The French have developed a new twist on bookselling: Book Vending Machines. They are installed in busy metro stations and on some street corners.
"We have customers who know exactly what they want and come at all hours to get it," said Xavier Chambon, president of Maxi-Livres, a low-cost publisher and book store chain that debuted the vending machines in June. "It’s as if our stores were open 24 hours a day."
Stocked with 25 of Maxi-Livres best-selling titles, the machines cover the gamut of literary genres and tastes. Classics like "The Odyssey" by Homer and Carroll’s "Alice in Wonderland" share the limited shelf space with such practical must-haves as "100 Delicious Couscous" and "Verb Conjugations."
"Our biggest vending machine sellers are ‘The Wok Cookbook’ and a French-English dictionary," said Chambon, who added that poet Charles Baudelaire’s "Les Fleurs du Mal" — "The Flowers of Evil" — also is "very popular."
Regardless of whether they fall into the category of high culture or low, all books cost a modest $2.45.
(Thanks to Bill Rabkin for the tip)
7 thoughts on “Book Vending Machines”
That’s actually not a bad idea and one that could be set up in many places. Bring the books to the people sort of thing.
Sometime about 1968, I bought a copy of THE CHINESE PARROT, a Charlie Chan novel by Earl Derr Biggers, out of a book vending machine in the lobby of an Austin, Texas hotel. I remember there was also a copy of a Nick Carter novel, HANOI, in there, but I didn’t have enough money for it, too. (I was just a kid, so my mother probably wouldn’t have let me buy that dirty Nick Carter book, anyway.) That was the first and last time I ever saw a book vending machine.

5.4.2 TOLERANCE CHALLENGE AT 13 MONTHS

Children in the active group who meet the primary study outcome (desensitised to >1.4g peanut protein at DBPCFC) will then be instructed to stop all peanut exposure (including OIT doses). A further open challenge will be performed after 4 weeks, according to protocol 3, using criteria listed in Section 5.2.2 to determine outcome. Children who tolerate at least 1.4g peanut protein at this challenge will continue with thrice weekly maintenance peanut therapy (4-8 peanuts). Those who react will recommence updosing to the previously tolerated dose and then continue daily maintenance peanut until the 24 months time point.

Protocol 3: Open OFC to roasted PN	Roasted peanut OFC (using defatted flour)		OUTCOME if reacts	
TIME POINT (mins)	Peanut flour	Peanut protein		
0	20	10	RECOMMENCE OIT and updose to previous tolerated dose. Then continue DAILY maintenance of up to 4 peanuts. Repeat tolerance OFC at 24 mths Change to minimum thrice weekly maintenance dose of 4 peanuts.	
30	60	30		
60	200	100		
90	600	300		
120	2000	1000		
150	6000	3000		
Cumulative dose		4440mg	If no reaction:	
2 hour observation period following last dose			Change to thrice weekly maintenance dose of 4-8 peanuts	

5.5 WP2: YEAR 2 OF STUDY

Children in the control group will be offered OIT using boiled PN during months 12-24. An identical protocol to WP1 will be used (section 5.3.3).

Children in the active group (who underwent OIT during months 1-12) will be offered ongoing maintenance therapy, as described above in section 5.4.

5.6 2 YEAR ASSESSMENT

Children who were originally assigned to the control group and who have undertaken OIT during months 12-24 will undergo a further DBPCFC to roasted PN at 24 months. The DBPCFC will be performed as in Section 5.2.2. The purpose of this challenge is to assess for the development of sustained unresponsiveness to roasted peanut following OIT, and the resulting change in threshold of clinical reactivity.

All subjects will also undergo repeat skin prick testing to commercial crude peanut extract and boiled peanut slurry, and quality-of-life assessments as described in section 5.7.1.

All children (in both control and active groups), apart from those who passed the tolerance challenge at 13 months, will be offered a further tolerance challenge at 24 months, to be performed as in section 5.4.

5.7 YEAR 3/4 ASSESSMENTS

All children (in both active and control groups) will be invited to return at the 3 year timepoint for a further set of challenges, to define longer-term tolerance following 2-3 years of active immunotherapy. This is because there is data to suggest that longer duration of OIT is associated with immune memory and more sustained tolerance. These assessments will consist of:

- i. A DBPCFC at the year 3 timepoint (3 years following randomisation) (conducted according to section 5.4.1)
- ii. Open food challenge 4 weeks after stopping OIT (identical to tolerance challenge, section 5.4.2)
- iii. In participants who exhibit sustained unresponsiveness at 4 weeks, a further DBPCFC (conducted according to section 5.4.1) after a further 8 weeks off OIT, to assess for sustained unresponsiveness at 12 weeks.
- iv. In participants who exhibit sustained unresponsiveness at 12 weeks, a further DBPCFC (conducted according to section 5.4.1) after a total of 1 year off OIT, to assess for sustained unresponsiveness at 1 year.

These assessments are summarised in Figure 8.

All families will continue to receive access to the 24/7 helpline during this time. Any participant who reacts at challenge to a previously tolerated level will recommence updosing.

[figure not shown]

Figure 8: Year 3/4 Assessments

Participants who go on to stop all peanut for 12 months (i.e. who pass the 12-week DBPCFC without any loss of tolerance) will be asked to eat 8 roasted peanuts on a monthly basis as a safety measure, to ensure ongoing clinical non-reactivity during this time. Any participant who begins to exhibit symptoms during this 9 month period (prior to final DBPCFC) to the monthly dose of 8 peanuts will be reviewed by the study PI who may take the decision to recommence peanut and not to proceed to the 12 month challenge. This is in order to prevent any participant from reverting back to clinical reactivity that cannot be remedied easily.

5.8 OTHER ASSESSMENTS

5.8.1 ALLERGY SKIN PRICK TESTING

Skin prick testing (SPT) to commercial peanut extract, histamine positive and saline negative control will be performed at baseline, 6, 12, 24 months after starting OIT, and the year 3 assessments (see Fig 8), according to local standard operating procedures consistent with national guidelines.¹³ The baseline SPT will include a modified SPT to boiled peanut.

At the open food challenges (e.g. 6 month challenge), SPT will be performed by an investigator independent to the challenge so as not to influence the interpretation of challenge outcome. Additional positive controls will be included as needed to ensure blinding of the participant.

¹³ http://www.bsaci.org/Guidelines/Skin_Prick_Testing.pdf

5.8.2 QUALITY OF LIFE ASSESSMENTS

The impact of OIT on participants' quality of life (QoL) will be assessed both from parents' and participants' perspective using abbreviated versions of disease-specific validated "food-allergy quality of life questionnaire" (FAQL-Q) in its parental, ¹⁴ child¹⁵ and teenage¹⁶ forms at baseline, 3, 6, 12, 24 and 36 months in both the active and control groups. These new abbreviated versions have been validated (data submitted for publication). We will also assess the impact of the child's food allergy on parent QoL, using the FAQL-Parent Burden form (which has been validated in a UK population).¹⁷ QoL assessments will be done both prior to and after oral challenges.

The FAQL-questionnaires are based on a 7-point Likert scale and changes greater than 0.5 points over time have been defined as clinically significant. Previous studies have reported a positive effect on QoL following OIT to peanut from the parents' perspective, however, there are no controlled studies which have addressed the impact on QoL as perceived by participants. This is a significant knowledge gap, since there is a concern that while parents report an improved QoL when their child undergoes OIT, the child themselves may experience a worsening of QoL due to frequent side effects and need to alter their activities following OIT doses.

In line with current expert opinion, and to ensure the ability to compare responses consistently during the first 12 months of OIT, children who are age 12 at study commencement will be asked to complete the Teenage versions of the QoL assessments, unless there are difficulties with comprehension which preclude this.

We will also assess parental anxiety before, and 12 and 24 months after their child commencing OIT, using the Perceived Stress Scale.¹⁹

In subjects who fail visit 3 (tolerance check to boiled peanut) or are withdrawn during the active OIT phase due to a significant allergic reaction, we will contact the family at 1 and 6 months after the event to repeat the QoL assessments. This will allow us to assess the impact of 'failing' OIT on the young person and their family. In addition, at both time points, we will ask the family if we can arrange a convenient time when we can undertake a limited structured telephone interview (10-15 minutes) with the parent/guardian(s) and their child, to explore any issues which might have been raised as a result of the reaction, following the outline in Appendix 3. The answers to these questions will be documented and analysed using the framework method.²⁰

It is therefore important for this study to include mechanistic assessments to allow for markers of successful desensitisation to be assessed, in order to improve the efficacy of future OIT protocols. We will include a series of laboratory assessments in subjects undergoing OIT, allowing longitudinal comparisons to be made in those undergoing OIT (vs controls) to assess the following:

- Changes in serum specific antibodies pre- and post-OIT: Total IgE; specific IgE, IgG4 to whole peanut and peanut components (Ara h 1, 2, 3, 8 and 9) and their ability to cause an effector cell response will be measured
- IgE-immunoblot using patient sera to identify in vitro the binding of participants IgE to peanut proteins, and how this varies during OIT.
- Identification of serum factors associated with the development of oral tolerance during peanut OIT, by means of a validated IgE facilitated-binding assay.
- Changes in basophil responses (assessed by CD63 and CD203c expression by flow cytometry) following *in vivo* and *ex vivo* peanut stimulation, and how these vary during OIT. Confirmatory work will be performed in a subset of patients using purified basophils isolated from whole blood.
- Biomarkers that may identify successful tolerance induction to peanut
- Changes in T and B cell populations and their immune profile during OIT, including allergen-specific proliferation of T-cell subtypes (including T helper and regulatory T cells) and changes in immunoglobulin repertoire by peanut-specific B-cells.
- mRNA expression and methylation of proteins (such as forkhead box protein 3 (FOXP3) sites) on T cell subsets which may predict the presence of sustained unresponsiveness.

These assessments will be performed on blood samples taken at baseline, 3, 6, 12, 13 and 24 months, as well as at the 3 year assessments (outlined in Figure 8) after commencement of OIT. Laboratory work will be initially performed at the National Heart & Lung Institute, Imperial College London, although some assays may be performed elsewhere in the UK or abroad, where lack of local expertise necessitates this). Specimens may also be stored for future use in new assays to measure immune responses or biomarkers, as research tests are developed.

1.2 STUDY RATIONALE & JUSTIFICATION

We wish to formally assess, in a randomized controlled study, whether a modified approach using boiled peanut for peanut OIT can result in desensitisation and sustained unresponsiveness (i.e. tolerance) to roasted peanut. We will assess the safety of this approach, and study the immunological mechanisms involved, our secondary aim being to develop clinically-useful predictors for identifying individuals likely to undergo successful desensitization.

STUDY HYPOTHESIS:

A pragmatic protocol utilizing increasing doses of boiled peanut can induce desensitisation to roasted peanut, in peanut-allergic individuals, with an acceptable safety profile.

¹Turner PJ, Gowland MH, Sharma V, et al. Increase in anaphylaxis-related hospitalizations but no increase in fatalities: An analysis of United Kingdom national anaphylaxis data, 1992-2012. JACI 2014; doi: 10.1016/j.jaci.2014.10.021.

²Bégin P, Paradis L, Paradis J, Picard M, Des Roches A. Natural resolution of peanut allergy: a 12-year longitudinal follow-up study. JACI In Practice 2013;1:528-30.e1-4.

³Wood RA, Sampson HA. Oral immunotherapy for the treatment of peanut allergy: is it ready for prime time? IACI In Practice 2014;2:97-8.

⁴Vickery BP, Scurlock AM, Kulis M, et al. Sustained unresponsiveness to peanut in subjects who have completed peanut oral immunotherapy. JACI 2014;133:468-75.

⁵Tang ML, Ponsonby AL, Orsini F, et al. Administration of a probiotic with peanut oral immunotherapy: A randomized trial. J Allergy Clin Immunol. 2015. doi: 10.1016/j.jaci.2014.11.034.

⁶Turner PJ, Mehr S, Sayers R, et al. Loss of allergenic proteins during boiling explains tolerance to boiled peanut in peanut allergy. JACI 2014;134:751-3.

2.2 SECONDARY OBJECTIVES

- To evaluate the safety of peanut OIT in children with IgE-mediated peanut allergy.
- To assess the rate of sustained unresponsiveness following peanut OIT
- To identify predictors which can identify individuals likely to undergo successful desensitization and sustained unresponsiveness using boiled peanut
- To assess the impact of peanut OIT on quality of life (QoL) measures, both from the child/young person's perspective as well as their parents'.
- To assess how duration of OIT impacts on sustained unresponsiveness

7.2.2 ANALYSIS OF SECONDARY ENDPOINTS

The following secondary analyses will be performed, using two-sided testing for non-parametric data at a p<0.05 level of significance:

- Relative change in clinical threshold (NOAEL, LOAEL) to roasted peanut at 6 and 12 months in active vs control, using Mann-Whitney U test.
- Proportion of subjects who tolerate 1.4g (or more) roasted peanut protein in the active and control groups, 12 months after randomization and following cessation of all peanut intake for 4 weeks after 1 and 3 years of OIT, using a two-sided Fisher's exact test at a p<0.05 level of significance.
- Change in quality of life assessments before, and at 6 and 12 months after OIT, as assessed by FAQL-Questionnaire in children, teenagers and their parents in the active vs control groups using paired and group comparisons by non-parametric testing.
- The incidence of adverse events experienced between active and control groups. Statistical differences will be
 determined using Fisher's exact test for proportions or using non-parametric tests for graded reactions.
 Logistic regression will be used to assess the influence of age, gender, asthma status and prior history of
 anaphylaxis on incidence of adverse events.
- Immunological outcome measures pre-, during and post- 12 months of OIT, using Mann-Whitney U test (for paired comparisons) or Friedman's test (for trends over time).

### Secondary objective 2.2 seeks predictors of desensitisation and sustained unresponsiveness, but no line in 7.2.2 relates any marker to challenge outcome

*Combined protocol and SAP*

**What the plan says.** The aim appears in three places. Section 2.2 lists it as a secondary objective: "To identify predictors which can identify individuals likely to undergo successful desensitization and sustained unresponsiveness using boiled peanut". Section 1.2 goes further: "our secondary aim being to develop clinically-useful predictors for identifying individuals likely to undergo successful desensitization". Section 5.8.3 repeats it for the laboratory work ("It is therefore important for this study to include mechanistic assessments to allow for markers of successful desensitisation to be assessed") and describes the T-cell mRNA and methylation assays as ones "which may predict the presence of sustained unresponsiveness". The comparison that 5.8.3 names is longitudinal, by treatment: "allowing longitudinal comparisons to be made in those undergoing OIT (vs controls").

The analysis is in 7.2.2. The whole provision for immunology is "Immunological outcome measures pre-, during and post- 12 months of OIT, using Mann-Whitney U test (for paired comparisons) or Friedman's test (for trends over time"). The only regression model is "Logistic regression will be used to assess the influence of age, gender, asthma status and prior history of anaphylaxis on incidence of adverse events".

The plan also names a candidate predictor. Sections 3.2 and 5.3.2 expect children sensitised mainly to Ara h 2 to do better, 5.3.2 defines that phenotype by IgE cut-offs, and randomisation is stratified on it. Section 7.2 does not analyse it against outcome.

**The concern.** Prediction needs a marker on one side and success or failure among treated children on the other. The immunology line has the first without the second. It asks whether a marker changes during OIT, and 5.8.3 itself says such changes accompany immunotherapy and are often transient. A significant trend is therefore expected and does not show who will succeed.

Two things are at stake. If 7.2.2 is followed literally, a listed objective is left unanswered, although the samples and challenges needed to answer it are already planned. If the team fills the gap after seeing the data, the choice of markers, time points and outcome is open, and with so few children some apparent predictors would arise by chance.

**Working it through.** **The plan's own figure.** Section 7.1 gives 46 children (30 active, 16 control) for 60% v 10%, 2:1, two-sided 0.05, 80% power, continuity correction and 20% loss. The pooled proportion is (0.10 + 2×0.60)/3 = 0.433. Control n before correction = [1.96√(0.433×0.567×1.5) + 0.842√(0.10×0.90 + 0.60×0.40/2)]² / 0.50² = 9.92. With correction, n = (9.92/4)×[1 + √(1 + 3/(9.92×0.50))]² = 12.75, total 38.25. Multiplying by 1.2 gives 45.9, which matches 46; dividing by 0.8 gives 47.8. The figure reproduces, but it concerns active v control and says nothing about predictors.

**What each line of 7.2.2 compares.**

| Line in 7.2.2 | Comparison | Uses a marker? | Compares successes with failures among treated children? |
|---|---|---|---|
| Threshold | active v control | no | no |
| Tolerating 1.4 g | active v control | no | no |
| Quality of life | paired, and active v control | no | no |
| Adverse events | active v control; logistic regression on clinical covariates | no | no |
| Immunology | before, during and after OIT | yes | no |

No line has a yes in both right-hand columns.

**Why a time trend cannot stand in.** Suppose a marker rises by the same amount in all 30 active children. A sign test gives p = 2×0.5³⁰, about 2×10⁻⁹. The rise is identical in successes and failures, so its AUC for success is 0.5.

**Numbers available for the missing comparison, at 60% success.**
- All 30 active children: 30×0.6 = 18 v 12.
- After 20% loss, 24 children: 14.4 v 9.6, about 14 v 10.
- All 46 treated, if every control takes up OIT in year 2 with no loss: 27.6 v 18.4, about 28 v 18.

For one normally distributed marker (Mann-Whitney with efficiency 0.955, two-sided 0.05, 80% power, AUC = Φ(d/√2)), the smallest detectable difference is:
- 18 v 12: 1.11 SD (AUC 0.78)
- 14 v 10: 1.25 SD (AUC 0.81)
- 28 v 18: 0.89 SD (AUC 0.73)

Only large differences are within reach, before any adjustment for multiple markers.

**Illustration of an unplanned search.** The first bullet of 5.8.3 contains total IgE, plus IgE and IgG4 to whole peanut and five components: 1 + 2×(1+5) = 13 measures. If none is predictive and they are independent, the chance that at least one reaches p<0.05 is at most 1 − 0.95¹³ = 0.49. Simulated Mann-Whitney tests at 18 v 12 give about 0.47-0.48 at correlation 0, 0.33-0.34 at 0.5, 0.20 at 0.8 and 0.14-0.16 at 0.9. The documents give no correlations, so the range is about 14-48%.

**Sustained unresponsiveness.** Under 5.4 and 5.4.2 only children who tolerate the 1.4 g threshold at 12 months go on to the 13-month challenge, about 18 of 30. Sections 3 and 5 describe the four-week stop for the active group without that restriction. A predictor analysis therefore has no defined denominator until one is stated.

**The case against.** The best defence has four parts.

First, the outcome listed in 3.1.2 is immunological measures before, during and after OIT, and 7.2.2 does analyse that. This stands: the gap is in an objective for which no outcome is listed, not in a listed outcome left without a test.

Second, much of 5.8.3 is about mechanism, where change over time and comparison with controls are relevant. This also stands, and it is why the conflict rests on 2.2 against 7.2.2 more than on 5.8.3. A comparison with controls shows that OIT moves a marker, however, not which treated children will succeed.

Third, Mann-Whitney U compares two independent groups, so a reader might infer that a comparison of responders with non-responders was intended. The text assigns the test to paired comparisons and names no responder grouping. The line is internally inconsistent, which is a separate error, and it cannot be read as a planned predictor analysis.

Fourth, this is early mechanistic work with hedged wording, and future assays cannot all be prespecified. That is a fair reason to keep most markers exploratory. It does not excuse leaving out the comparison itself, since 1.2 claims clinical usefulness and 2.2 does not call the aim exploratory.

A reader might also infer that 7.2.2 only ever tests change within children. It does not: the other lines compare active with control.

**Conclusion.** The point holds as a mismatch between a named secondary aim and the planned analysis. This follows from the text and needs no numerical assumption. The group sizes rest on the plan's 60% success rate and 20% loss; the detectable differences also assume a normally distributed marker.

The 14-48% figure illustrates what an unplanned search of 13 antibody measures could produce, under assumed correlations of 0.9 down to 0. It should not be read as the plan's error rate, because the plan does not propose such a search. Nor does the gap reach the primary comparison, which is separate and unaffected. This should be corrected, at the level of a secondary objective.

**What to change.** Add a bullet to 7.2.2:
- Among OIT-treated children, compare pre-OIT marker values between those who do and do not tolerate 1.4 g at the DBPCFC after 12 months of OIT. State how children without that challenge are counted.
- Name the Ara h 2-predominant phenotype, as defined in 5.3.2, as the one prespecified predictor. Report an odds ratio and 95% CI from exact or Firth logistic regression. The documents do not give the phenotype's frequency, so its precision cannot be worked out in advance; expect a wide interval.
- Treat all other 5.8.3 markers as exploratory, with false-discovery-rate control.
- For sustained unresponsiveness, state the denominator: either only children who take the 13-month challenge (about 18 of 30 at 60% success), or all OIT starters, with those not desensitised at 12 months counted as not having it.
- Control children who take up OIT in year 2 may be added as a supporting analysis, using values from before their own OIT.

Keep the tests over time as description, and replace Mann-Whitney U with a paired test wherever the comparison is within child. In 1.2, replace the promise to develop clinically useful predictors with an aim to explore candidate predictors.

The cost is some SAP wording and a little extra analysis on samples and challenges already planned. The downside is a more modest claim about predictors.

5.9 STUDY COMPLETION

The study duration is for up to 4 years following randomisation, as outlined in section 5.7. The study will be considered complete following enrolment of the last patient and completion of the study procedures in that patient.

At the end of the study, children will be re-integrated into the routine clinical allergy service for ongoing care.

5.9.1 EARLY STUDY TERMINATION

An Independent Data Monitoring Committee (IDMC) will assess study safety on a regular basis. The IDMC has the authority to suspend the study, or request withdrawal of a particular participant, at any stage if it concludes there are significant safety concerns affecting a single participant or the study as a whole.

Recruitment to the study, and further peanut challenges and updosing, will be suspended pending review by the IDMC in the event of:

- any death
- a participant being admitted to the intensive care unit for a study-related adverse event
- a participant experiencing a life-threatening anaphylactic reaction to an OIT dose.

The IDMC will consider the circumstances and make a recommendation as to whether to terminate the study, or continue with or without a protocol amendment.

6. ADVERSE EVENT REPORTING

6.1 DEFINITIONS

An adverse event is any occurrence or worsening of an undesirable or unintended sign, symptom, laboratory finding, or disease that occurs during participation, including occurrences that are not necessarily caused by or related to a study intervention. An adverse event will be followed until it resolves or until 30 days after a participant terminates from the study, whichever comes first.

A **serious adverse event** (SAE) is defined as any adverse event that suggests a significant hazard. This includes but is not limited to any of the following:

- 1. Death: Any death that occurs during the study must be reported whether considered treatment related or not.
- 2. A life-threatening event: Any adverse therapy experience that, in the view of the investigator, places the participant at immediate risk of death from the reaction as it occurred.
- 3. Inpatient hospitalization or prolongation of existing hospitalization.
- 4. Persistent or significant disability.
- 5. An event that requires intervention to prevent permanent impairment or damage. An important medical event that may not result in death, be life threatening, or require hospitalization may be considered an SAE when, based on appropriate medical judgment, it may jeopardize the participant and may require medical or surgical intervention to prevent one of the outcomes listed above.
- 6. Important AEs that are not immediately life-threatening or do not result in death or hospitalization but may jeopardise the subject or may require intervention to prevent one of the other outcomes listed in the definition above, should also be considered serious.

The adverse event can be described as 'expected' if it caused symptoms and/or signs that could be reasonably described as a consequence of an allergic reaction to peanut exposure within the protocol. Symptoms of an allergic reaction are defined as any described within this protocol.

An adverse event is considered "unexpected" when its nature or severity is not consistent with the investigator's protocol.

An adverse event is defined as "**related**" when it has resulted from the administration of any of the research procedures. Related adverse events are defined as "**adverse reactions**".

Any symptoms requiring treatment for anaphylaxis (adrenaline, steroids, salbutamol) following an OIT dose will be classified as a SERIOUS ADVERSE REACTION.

Since 2003 there are book vending machines in the Sao Paulo and Rio de Janeiro metro stations ( http://news.bbc.co.uk/2/hi/americas/3145269.stm). The machines sell Brazilian classic literature, law codes, cookbooks and even Paulo Coelho works, among others.
A German publishing company discovered that strategy a year ago to give their new unknown authors a chance to get noticed. The (literally) cool part: Half of the fillings in the vending machines (put up in Berlin) is still food (I’m using that term loosely), so along with a frozen sandwich also the book you get is frozen. The advantage still being that the book might have a fair chance of still being enjoyable (without the prospect of a visit to the dentist).
Book-vending machines are actually a bit of an old idea. Even in the U.S., they date back at least to the 1950s, and the original Bantam Books (not the same as the current company).
This concept is even older. Penguin had a “Penguincubator” book vending machine at Charing Cross, London in 1937. Unfortunately, they didn’t continue with it.
The book vending machine was invented by an Englishman called Carlsisle in 1882.